The Bahamas government is apparently sick and tired of cruise ship passengers who stay on board during port calls to the archipelago nation.
So it has decided to no longer provide financial incentives to cruise lines that dock at places like Freeport and Nassau.
"To be quite honest with you, we were paying for a lot of people who didn’t come off the boat," said Dionisio D’Aguilar, the country's minister of tourism.
The Bahamas — the most frequent destination for Carnival Cruise Line ships that leave from the Port of Charleston — had been paying about $12 million a year to cruise lines that visit the islands, D'Aguilar told The Nassau Guardian newspaper.
If any future incentive program is created, he said, it will be tied to the number of passengers who actually get off the ship — not those who stay on board for the free buffets and shows.
D'Aguilar said the government's new focus will be on "providing better experiences for cruise passengers when they visit" — apparently something travelers would welcome, according to reviews of the Bahamas on the Cruise Critic website. Many of those reviews complain about the lack of attractions in the Bahamas and aggressive hair braiders and other vendors who hang out at the cruise terminals.
"Nassau and Freeport are dump ports," Cruise Critic user donaldsc said on a post about the Bahamas' decision to quit paying cruise lines. "Maybe that is the reason that people don't get off the ship."
"We try to avoid Nassau and Freeport," said another user named teknoge3k, adding: "We stay on the ship as well."
A Rolls Royce supplier wants to talk to Boeing Co. workers in North Charleston about a 2015 accident that caused an engine to catch on fire, resulting in damage to a 787-9 Dreamliner.
Elma, N.Y.-based Servotronics Inc. has filed a request in federal court in Charleston to interview three employees of the planemaker who took part in testing and trouble-shooting of the Trent 1000 engine prior to the fire.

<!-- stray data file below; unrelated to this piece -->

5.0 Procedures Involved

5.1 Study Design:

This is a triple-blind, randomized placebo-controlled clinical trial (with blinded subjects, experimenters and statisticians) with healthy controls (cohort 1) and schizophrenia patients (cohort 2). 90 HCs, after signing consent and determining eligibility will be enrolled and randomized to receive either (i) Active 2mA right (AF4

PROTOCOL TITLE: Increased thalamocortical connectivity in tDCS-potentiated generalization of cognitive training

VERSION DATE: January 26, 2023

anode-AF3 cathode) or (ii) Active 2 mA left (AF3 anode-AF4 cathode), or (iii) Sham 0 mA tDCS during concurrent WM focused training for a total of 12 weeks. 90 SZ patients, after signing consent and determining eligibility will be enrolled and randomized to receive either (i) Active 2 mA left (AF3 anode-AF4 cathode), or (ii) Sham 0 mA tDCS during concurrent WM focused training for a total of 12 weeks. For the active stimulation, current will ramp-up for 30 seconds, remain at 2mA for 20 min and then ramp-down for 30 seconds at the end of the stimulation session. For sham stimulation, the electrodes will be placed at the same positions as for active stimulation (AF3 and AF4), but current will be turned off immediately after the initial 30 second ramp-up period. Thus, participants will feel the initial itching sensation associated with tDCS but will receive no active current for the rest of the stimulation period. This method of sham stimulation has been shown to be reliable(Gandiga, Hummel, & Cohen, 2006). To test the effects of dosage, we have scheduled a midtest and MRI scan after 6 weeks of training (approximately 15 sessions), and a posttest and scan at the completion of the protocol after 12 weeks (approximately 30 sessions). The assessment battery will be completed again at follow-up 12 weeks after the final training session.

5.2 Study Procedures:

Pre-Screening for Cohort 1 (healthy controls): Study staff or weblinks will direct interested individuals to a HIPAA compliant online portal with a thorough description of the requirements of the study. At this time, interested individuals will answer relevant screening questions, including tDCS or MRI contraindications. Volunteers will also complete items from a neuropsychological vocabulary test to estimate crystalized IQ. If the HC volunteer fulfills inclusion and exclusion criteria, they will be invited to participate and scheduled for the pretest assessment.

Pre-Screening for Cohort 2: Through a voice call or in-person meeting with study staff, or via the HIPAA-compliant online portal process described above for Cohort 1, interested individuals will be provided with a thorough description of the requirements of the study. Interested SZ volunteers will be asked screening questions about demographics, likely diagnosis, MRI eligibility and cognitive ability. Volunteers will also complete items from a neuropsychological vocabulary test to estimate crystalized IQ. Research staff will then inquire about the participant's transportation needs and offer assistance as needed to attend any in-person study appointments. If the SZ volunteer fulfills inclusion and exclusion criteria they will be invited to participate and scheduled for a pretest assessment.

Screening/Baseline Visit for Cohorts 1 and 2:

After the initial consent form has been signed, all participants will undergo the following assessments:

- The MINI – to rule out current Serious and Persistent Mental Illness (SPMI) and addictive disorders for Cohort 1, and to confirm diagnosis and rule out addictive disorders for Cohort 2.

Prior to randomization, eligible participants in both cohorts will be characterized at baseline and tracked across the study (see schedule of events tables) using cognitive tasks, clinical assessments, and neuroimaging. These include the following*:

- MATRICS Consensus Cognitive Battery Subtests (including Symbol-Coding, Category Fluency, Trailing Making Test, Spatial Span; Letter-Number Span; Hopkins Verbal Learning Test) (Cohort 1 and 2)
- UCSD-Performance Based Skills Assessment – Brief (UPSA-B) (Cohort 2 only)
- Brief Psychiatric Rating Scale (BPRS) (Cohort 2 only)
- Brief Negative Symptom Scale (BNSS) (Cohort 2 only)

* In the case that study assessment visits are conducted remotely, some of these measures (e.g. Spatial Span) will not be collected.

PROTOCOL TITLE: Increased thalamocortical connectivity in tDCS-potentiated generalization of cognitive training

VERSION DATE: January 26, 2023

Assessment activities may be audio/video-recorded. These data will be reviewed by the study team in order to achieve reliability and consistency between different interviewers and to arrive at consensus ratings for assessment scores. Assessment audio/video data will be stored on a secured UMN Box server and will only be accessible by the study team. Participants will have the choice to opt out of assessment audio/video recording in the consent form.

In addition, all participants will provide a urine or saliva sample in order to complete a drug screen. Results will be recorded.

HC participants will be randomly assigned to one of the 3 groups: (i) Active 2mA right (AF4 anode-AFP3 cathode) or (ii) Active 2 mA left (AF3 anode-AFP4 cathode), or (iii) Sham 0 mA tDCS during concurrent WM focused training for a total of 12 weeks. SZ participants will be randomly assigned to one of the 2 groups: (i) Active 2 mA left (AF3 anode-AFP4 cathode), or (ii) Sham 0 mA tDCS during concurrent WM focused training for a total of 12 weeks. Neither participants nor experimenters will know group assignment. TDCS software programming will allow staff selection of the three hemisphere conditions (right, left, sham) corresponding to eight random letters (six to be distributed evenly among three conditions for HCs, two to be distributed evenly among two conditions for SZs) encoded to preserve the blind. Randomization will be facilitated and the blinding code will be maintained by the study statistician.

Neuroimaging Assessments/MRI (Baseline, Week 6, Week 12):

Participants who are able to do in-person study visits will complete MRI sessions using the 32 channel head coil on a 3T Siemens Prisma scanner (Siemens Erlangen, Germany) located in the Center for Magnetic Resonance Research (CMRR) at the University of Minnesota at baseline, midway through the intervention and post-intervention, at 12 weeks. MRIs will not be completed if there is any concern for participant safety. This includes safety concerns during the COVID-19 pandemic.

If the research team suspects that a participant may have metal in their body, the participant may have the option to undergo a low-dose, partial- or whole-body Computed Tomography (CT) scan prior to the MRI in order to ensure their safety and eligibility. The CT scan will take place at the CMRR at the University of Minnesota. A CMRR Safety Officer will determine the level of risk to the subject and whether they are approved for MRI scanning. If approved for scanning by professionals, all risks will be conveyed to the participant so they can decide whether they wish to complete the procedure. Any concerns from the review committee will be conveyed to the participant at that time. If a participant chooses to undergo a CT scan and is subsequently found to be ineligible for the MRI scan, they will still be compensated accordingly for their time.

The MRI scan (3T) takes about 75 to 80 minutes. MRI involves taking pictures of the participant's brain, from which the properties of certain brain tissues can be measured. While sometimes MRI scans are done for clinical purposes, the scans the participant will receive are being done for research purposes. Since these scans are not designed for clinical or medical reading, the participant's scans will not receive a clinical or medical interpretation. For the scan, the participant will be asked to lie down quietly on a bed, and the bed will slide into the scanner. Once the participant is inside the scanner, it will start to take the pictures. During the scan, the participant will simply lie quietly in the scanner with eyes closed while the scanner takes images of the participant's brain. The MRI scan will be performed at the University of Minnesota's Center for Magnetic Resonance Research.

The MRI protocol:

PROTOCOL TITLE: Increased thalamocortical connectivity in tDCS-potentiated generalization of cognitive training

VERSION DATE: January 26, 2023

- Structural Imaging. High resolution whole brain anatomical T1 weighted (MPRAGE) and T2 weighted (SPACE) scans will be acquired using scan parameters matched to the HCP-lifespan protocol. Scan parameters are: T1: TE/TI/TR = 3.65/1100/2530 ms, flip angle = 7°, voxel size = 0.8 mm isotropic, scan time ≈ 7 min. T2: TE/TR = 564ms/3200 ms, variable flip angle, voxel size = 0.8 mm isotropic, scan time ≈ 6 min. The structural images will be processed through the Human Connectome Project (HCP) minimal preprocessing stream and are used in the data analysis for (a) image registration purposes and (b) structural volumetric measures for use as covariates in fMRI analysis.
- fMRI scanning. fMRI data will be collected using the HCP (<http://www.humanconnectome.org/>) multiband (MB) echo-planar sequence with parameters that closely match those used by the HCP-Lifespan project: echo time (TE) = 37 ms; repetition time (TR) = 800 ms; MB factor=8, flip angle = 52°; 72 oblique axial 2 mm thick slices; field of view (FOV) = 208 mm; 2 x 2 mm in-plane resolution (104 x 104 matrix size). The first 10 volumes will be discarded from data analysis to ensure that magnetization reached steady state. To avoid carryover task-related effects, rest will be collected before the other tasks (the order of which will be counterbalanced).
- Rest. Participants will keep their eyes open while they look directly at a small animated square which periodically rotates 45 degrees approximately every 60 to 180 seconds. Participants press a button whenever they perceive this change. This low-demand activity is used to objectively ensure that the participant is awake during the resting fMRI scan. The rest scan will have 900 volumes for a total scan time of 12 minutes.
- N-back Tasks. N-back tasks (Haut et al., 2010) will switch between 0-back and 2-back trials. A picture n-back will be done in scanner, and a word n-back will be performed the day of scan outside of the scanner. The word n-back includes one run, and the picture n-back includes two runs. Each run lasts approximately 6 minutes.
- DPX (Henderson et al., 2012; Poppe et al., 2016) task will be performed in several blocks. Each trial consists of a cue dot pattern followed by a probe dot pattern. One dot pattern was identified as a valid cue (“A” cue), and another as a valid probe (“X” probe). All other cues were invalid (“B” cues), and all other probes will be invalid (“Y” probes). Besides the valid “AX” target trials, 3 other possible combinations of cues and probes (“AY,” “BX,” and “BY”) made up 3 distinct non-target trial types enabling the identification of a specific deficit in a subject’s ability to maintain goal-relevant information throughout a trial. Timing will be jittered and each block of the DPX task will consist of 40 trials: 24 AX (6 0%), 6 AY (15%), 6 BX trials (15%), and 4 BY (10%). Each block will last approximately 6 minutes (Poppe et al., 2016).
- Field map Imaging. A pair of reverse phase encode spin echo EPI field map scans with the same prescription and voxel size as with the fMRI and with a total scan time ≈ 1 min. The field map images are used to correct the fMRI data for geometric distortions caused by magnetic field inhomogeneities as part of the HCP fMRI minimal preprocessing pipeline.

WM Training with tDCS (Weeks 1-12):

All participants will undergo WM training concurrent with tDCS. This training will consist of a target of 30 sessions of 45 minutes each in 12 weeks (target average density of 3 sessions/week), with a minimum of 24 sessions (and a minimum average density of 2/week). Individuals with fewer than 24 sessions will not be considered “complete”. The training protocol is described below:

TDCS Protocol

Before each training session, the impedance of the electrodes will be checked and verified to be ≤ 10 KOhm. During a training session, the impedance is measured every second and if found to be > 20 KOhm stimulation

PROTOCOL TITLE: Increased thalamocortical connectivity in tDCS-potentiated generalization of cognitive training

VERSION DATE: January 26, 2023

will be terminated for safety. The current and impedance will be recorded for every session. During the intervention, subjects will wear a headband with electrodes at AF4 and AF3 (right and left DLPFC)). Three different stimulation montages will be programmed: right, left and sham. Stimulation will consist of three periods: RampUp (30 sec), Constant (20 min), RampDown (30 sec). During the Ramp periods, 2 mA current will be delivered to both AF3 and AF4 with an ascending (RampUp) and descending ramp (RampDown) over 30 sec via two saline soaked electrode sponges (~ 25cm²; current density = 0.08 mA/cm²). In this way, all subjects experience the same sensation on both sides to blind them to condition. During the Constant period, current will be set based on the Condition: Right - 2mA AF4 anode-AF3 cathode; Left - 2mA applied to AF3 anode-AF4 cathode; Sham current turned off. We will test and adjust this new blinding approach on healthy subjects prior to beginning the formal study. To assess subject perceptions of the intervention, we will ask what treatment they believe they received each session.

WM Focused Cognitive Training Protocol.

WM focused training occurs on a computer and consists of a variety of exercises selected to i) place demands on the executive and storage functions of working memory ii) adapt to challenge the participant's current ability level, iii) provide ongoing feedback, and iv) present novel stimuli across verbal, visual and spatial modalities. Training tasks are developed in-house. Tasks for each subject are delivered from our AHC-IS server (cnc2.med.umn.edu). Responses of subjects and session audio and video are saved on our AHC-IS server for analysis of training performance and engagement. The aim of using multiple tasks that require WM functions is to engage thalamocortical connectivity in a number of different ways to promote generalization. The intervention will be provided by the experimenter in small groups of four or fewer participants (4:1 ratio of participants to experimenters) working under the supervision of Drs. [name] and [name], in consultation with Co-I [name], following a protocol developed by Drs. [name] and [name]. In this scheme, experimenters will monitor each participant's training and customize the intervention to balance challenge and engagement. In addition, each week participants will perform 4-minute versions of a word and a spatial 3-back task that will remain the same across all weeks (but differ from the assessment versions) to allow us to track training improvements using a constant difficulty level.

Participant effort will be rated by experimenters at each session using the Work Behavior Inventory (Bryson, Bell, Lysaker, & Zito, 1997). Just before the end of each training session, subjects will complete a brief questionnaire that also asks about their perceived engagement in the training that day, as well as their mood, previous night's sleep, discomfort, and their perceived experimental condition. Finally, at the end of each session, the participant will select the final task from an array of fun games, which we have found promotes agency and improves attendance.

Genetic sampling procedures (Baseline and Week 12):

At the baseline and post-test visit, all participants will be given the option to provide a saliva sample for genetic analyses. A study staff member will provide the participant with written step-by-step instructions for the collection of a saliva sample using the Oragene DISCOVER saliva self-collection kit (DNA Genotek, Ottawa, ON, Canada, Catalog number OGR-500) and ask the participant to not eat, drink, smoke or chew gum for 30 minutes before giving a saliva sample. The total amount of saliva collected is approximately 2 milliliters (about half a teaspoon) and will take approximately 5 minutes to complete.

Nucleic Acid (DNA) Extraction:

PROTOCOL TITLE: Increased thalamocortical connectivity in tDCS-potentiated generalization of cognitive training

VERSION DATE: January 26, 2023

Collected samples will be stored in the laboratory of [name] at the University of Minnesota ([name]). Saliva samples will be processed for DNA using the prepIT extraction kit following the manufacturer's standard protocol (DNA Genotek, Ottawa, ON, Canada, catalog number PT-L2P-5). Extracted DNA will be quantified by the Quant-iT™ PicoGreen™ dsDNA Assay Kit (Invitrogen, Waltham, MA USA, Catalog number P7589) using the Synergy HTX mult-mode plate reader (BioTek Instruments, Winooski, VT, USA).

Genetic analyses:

The interviews would be used in an arbitration hearing between London-based Rolls Royce and Servotronics, which built a defective valve for the engine that was installed on a plane that was later delivered to Virgin Atlantic Airways.
Boeing is not a part of the arbitration process, which is being held in London.
Rolls Royce paid Boeing $12.8 million for damages to the plane and now it wants to recover that money from Servotronics, which it blames for the accident. Servotronics says the accident was caused by "numerous improper, inadequate and incorrect actions and failures to act" by Rolls Royce and Boeing workers on site at the time.
A federal judge has not yet ruled on Servotronics' request to interview the three North Charleston workers. Servotronics also wants Boeing to turn over documents related to the accident and its settlement agreement with Rolls Royce.
Up for bids
One of the last large pieces of excess property owned by the State Ports Authority is up for sale.
The Jack Primus Tract — a roughly 162-acre parcel off Clements Ferry Road in Berkeley County — will be sold to the bidder providing the best value to the maritime agency, which operates the Port of Charleston.
The land adjacent to Charleston Regional Business Center is being advertised at scspa.com/port-properties with each bid requiring a $200,000 deposit.
The property has a market value of nearly $4.4 million, according to county property records.
Bidding ends at 2 p.m. on Nov. 30 and the authority plans to name a buyer in January.
Jim Newsome, the SPA's chief executive officer, has said he wants the agency to shed all of the excess property it isn't using for port-related business purposes.
"But it takes a bidder and it takes the right price," he said.